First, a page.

There was much drama in the garden last Saturday when an early morning visit from a Sparrowhawk resulted in the loss of one of our Long-tailed Tits. Emma managed to witness the whole event unfold with the hunter entering stage right before finishing up with a small ball of feathers pinned against our neighbours bird table. From there it was up into a tree before flying off marking only the second time either of us has ever seen a Sparrowhawk successfully hunt here. I have heard of some gardeners getting a bit distraught at such losses having invested both time and money in feeding our feathered friends though perhaps we should really treat these acts just as they are, another part of the natural cycle of life. The Long-tailed Tits comrades were clearly of a similar mind as they were back on the feeders in less than a minute and once again allowed me to approach within arms length.

P1100908 - Long-tailed Tit

Whist on the subject of our garden it’s worth casting your mind back to my new year ‘resolutions’ here where I vowed to continue improving the habitat for both birds and other wildlife. The first stage of this was to put up a few more next boxes before I once again left it too late. First in place was a Blue Tit box which has sat idly in my garage for at least four years now. King of procrastination am I! More adventurous however was the House Sparrow terrace, a rather grand sounding trio of boxes lined up next to each other beneath the eaves. We’ve had at least one pair nesting in the roof here ever since we moved in so the aim was to get a few more of this nationally declining species breeding. Furthermore this wasn’t going to be any half-hearted effort as the design I had planned was to be built by my own fair hands following a couple of plans downloaded from the internet. That was of course until I went to B&Q and found that you can now buy high quality nest boxes with the correct sized House Sparrow opening for only £4. It was going to cost me at least five times that just to buy a sheet of exterior ply. Needless to say I bought three of these ready made offerings and after attaching them together they now await their new residents.

P1100914 - Sparrow Terrace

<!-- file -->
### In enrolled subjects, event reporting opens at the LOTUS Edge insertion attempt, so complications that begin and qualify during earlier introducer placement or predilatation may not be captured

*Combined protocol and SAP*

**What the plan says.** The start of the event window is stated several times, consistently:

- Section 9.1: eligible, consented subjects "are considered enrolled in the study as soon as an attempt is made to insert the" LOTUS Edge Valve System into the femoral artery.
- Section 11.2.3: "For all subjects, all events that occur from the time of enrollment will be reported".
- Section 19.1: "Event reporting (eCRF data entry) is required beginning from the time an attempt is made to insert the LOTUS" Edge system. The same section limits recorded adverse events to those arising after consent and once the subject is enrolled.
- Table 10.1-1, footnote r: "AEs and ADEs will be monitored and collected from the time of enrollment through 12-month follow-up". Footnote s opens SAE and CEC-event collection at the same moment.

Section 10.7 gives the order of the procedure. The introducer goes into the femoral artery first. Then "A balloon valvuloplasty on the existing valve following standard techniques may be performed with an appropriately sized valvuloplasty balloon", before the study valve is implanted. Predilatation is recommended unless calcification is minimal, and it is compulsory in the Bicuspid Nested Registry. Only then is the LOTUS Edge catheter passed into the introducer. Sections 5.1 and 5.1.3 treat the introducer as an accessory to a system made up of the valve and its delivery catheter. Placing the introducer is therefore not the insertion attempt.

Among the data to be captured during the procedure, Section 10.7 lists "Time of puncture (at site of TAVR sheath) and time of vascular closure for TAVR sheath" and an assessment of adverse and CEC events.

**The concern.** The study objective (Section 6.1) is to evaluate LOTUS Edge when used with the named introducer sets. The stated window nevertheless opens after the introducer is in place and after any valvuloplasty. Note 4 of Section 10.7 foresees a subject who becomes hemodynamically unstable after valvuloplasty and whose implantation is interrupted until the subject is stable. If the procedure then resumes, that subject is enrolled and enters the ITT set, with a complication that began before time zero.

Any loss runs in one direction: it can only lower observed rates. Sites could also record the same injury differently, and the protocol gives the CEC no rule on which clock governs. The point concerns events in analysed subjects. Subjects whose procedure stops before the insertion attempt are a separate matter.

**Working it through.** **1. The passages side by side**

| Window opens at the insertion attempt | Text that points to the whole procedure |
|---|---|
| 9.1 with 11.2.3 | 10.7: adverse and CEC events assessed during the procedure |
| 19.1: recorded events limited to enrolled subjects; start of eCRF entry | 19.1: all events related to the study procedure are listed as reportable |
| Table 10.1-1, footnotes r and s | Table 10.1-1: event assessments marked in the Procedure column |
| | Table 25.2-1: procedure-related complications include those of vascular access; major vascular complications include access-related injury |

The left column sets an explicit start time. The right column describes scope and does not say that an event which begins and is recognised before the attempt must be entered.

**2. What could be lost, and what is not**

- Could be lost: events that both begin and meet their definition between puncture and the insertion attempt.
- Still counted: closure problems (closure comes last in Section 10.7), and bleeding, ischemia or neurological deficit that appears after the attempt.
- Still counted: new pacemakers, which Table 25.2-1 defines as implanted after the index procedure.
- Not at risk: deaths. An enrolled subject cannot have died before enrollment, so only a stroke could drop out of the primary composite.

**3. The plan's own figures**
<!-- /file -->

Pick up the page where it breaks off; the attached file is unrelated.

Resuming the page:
Being positioned where they are it’s not going to be easy to watch any comings and goings so next year I may try and get a camera installed. The Blue Tit box on the other hand is much easier to see and remarkably had a couple of visitors within the first ten minutes of being installed. I can’t be sure if they were just picking off spiders after the boxes long hibernation in the garage or not but I shall keep you updated if anything further develops.


ADRIAN · February 6, 2015 at 6:39 am

Good luck with the Sparrows.

Sondra · February 7, 2015 at 11:33 pm

Its a nice triplex! Looks inviting! Sorry bout your LLT…they are so cute! I had a cardinal hit the window and not long ago he didnt make it :o(

    Adam Tilt · February 10, 2015 at 12:06 am

    It's always sad when that happens but mother nature can be a cruel mistress.

holdingmoments · February 8, 2015 at 7:54 am

A shame about the Long Tailed Tit, such little beauties, but like you say, all part of the cycle of life.
The Sparrow terrace looks great; good luck with them.

I'm guessing the Blue Tits were investigating your nest box as a future home. I've had them show a lot of interest in mine, at home, this time of the year.

    Adam Tilt · February 10, 2015 at 12:07 am

    Thanks Keith and I hope you're right about the Blue Tits. They've been back a couple of times since writing this so fingers crossed.

Unknown · February 10, 2015 at 3:01 pm

All part of the circle of life like you say. It's been like that for thousands of years. What shocks me though is people who have such hatred towards sparrowhawks killing 'their' garden birds yet they have cats. Cats that drag in chicks in the spring, a nest-full at a time. But that's OK apparently. Apparently cats can't help it.
Miss Tulip x
The Thrifty Magpies Nest

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